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Red vs White

Lucy Sloan, News Writer

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The most competitive choir event of the year is fast approaching.

“I think we’re the only school district that I know of right now that does something like this,” Choir director Michael Rugen said.

Rugen is talking about the upcoming Red and White concert, a culmination of seven weeks of student-conducted choir practice that ends in a competition between two sides of Viking Choir.

Rugen explained the unique nature of the tradition.

“The students audition in front of the choir, they are selected by the choir, and then the students that are selected as four conductors then select their choir, so it’s kind of a give and take system,” Rugen said. “Once they’re selected, then they spend the next seven weeks rehearsing. At the Red and White concert, they perform in front of three judges.”

The title “Red and White” refers to the names of the two choirs: each of the two small choirs represents one half of H-F’s varsity-level choir, so it’s only natural that they’d represent half of H-F’s color scheme.

This year, seniors Emma Piotrowski and Alex Wright conduct White Choir, and seniors Joey Greenabaum and Zion Epperson conduct Red Choir.

Piotrowski said that earning the position of conductor was a good way to conclude her years in choir.

“One of the biggest reasons why I wanted to be a conductor was to kind of close off my senior year with the last big performance,” Piotrowski said. “Red and White has been a tradition for many years at H-F, and I wanted to be a part of that.”

Being a conductor isn’t easy, however. Greenebaum said that the audition process was challenging.

“It’s a rigorous process; there were 14 or 15 people that auditioned this year,” he said. “You pick a piece and you have 10 minutes in class to try to teach this piece to the choir, and then the choir votes for four conductors.”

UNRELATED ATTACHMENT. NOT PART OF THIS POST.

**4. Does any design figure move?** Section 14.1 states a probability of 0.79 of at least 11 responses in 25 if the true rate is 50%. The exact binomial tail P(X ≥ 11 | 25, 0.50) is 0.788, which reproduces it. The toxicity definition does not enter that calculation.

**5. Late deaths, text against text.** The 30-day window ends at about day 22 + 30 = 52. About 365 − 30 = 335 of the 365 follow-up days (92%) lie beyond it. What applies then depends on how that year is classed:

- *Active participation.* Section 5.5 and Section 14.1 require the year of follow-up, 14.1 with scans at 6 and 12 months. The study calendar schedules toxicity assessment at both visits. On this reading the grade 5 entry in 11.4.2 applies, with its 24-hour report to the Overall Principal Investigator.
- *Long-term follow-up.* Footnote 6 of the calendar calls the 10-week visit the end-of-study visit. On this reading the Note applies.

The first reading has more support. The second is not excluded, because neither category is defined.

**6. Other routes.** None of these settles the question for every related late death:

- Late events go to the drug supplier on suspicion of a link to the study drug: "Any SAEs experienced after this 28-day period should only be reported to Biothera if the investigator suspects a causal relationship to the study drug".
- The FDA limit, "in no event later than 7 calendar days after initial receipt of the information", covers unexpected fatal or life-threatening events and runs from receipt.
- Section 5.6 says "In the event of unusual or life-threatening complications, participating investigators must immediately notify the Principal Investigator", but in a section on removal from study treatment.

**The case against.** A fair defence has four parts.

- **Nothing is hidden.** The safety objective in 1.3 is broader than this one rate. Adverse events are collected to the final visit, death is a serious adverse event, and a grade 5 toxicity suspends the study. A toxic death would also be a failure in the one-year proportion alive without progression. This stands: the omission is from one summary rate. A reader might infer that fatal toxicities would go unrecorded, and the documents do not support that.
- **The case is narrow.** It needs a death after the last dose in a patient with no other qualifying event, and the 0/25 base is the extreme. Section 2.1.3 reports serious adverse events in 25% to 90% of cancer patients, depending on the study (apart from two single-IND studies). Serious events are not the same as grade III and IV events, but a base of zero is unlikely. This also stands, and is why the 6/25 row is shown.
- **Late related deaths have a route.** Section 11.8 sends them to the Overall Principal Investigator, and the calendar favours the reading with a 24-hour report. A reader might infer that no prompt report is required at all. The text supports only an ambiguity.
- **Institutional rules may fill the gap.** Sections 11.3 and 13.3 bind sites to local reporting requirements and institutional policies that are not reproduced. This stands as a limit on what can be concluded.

Winning the votes of fellow choir members is only the first step, however. Piotrowski described the relationship that conductors have with their choir.

“It’s hard, as a student, being in control of other students, but at the same time, it’s a great way to work together,” she said. “Everyone pitches ideas, and that way, rehearsals go really smoothly.”

This opportunity to take on a leadership role is beneficial to the conductors in and out of choir, according to Rugen.

“The purpose of the Red and White is to give students an opportunity to demonstrate leadership skills, and not just in a short, one-period class; this is long term,” Rugen said.

As Choir teacher, Rugen supervises in-school rehearsals and offers guidance as it is needed, but the rehearsals and commitment falls primarily on the students themselves.

“We have rehearsed every single day in class, and we’ve had many outside rehearsals at different people’s houses to prepare for the concert,” Piotrowski said.

The rehearsals are going well for both choirs as they prepare for the concert on May 25, and the conductors’ enthusiasm for their position is sure to keep the choirs on the right track.

“It’s really fun to get up there and be in control of the room and be able to see what you can do with the choir,” Greenebaum said. “It’s honestly an honor to be able to even be a conductor or even be involved in Red and White as a singer.”

Greenebaum said that although the event is a competition by nature, that’s not the focus of their efforts.

“Ignoring the fact that it’s a challenge is the most important thing and just going out and having fun,” he said.

The conductors are excited to showcase the hard work put in by themselves and their choirs. Performing in a tradition that has persisted since 1964 puts some pressure on the choirs, and each choir hopes to see an audience donned in their respective colors tonight at 7:30 p.m. for support.

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